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England’s easing of Covid restrictions could go either way

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A Yeoman Warder at the Tower Of London leads one of the first Yeoman Warder led tours of the tower in 16 months after the final legal Coronavirus restrictions were lifted in England on Monday July 19.

Victoria Jones – PA Images | PA Images | Getty Images

Criticism is mounting on Prime Minister Boris Johnson and his government for the decision to go ahead with the lifting of Covid-19 restrictions in England this week, with the world now watching to see which direction the country’s health crisis goes next.

From Monday, there will be no more limits on indoor gathering which means that nightclubs can reopen and bars and pubs will no longer have to provide only a table-only service.

In addition, the 1-meter social distancing rule has been removed and face masks have become largely voluntary, although some airlines and transport companies have said they will retain mask-wearing requirements.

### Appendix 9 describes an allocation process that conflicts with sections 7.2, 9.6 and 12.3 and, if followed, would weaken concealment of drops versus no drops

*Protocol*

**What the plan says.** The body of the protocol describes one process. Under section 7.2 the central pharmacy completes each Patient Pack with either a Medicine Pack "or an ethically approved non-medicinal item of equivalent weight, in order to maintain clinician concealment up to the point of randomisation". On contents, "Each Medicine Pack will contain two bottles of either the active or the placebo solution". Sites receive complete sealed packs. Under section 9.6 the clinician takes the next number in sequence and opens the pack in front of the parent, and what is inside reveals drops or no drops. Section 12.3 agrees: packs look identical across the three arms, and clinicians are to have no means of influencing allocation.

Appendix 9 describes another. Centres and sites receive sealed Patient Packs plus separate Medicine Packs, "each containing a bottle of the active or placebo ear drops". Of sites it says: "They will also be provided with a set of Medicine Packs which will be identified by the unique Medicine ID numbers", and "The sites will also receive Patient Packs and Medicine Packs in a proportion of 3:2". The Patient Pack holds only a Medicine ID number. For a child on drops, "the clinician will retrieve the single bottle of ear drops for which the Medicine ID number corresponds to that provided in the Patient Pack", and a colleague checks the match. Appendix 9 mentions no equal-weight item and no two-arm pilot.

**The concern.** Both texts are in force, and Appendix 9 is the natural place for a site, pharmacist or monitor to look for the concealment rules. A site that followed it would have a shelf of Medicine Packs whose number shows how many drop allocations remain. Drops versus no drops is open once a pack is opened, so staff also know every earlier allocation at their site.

The fanfare around a day previously touted as “Freedom Day” has been muted from the government, however, as it comes amid a surge in Covid infections caused by the delta variant. The government has urged caution and for people to take a sense of personal responsibility when it comes to their newly regained freedoms.

The lifting of restrictions had already been moved from June 21 to allow for more vaccinations to take place amid the surge in infections.

Cases remain high across the U.K. with 316,691 cases reported over the last seven days, up around 43% from the previous seven-day period. Hospitalizations are low but are creeping higher, with 4,313 people admitted to hospital in the last seven days, government data shows. In the last seven days, 283 people have died.